Agriculture Cabinet Secretary Peter Munya has accused the ousted directors of the Kenya Tea Development Agency (KTDA) of using the courts to frustrate implementation of tea reforms instituted by the government.
A group of directors from 54 factories across the country last year moved to court seeking suspension of implementation of some clauses in the Tea Act 2020 claiming some had far-reaching consequences to the business and operations not only in factories but to the whole tea industry.
However, Munya said their opposition to the reforms that are geared towards streamlining the industry was just an attempt of maintaining the status quo of fleecing tea farmers.
Speaking while on a sensitization tour of tea farmers in Embu over the proposed reforms, CS Munya said the outstanding court case was the only hurdle derailing full implementation of the reforms to emancipate farmers from the control of cartels.
In order to reap full benefits of the reforms, Munya appealed to farmers to take action by distancing themselves from the ongoing court case that will automatically lead to its collapse for lack of representation.
“The fastest way to throw out the petition is for you farmers to pass a resolution in your AGM saying that you are not party to the legal suit by entities purporting to be your directors,” the CS said.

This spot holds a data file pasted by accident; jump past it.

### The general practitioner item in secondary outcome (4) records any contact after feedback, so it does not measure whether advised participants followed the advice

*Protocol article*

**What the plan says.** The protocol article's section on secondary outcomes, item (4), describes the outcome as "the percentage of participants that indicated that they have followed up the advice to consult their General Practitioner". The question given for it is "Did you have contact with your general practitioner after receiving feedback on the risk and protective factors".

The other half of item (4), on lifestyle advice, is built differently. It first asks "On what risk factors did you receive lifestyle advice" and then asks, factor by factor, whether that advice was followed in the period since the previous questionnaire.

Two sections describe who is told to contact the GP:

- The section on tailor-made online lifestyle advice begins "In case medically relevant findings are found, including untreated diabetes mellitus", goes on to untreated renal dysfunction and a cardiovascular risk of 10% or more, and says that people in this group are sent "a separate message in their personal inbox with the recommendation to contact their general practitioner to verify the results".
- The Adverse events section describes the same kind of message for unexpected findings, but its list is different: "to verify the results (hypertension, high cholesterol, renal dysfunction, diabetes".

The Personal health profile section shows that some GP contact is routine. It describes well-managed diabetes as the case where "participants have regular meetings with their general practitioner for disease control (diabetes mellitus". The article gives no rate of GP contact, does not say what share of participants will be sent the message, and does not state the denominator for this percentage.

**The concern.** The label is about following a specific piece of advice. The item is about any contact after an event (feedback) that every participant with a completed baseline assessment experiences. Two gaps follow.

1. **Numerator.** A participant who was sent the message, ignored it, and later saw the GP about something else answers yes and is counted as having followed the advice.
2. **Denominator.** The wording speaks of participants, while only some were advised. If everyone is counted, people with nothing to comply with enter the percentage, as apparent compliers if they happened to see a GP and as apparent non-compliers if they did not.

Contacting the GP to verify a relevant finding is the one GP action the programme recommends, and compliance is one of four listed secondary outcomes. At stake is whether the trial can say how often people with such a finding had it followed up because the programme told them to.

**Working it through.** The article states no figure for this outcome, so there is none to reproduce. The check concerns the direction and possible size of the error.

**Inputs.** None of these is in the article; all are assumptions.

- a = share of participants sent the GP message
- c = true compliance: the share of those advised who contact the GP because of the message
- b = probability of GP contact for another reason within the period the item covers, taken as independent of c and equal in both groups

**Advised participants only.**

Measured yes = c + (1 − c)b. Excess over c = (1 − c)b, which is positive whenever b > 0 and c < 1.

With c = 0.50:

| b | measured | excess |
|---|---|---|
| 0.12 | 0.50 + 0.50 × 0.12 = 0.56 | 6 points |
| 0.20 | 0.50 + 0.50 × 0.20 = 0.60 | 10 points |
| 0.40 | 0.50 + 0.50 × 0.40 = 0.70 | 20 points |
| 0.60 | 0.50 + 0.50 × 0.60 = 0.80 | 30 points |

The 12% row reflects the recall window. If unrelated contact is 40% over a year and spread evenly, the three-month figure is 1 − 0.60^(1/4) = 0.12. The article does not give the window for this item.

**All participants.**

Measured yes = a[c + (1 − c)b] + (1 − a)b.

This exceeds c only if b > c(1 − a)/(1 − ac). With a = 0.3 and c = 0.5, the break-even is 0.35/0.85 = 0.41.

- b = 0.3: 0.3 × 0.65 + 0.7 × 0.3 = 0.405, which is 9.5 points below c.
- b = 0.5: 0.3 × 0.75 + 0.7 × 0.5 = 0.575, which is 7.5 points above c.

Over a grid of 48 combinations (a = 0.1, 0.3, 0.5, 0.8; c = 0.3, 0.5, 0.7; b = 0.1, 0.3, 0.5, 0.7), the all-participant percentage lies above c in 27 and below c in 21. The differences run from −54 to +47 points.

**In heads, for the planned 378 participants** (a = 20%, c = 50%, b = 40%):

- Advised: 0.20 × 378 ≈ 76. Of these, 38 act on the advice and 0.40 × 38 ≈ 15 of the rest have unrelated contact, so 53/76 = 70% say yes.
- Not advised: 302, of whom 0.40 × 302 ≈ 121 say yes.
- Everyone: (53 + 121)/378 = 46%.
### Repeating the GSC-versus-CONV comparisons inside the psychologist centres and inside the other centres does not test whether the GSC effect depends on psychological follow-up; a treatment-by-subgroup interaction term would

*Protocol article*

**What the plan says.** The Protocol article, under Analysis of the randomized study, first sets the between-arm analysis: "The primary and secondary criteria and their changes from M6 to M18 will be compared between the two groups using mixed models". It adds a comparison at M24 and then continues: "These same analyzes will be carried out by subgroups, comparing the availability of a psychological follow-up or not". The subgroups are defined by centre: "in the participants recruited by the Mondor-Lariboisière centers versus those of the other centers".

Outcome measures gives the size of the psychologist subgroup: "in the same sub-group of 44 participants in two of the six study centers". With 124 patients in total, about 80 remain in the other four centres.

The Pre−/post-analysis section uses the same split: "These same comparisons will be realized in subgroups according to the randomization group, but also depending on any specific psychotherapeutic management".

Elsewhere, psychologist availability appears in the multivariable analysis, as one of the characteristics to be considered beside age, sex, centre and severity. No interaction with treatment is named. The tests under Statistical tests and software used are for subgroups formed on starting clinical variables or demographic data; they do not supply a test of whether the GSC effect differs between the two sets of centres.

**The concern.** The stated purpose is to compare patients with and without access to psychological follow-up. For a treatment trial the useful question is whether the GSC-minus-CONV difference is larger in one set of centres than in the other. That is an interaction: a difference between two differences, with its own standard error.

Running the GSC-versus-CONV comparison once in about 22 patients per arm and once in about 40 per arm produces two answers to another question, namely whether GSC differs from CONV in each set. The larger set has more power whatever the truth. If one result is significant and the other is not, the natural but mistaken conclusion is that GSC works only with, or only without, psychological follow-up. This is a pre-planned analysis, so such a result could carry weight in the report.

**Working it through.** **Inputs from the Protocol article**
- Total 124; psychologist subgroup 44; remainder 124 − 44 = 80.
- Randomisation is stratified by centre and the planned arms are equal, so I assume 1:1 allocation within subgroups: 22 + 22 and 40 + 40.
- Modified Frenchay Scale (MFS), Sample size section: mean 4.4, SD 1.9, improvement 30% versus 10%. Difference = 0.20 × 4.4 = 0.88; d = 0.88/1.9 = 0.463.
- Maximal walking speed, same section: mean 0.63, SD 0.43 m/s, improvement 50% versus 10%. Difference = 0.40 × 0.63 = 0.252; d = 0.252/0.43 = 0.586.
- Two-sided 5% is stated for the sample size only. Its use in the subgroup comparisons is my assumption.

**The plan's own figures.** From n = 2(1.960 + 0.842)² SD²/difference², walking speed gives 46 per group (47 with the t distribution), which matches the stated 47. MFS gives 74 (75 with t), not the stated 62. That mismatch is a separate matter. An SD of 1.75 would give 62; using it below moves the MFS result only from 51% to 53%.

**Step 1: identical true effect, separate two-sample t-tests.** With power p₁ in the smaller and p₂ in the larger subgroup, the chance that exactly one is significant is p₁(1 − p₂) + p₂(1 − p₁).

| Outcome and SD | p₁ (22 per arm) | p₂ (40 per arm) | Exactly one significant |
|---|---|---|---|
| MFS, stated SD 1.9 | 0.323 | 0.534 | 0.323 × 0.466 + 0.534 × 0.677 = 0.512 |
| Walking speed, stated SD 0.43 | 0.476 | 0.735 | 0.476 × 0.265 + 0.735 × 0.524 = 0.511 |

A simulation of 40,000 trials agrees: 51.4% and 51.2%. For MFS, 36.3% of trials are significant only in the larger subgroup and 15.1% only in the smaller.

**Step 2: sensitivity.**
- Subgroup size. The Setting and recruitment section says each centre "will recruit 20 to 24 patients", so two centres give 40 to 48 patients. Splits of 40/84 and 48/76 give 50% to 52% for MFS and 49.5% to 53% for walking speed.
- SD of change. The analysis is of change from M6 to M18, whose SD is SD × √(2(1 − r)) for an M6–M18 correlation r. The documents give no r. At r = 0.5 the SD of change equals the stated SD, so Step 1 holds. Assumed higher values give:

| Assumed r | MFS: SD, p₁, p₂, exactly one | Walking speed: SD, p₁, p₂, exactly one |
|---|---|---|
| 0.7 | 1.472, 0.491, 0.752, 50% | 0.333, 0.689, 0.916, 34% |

He said farmers over the years have suffered in the hands of KTDA ‘cartels’ forcing some of them to uproot their bushes and venture into other seemingly more lucrative economic activities such as dairy farming.
The CS said prices have never been an issue in the international market but only here in the country where some organized cartels control the prices and cause artificial plunge in prices at the expense of poor farmers.
“There is no time that tea prices in Kenya have been buyer driven leaving poor farmers at the mercy of powerful brokers who determine when to sell and at what price,” CS Munya said.
He said the reforms including enhancing governance in the sector, setting up minimum reserve price at the auction and price stabilization framework as well as reducing operation costs, were put in place to undo these ills and cushion farmers against exploitation.
At the same time, CS Munya said, report of forensic audit of KTDA Holdings, subsidiary companies and smallholder tea factories ordered several months ago will be out soon and greatly assist in sealing operational loopholes leading to wastage as well as unearth malpractices such as embezzlement of funds with a view of bringing culprits to book.
“The report will go a long way in restructuring KTDA to ensure efficiency with a view of ensuring farmers enjoy maximum returns from their labor,” Munya said.